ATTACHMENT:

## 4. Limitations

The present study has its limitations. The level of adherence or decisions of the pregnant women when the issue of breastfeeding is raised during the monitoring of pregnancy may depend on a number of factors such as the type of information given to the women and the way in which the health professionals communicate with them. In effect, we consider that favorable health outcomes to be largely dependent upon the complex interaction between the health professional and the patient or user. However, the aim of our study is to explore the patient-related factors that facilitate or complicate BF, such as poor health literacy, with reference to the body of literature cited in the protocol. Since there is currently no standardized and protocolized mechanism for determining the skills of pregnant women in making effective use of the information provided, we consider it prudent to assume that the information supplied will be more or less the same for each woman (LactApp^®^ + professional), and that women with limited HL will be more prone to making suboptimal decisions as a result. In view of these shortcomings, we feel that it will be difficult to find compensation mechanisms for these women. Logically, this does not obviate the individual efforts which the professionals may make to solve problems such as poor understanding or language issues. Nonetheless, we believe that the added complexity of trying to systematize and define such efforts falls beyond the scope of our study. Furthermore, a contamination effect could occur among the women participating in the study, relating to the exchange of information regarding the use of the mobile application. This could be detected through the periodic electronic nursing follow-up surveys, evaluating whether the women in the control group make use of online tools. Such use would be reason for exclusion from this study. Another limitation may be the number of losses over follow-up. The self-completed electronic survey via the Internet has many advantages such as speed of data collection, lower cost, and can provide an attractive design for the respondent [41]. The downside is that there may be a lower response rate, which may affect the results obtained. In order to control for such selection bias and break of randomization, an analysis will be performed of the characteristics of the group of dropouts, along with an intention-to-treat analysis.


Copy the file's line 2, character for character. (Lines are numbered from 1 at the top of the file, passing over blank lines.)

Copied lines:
The present study has its limitations. The level of adherence or decisions of the pregnant women when the issue of breastfeeding is raised during the monitoring of pregnancy may depend on a number of factors such as the type of information given to the women and the way in which the health professionals communicate with them. In effect, we consider that favorable health outcomes to be largely dependent upon the complex interaction between the health professional and the patient or user. However, the aim of our study is to explore the patient-related factors that facilitate or complicate BF, such as poor health literacy, with reference to the body of literature cited in the protocol. Since there is currently no standardized and protocolized mechanism for determining the skills of pregnant women in making effective use of the information provided, we consider it prudent to assume that the information supplied will be more or less the same for each woman (LactApp^®^ + professional), and that women with limited HL will be more prone to making suboptimal decisions as a result. In view of these shortcomings, we feel that it will be difficult to find compensation mechanisms for these women. Logically, this does not obviate the individual efforts which the professionals may make to solve problems such as poor understanding or language issues. Nonetheless, we believe that the added complexity of trying to systematize and define such efforts falls beyond the scope of our study. Furthermore, a contamination effect could occur among the women participating in the study, relating to the exchange of information regarding the use of the mobile application. This could be detected through the periodic electronic nursing follow-up surveys, evaluating whether the women in the control group make use of online tools. Such use would be reason for exclusion from this study. Another limitation may be the number of losses over follow-up. The self-completed electronic survey via the Internet has many advantages such as speed of data collection, lower cost, and can provide an attractive design for the respondent [41]. The downside is that there may be a lower response rate, which may affect the results obtained. In order to control for such selection bias and break of randomization, an analysis will be performed of the characteristics of the group of dropouts, along with an intention-to-treat analysis.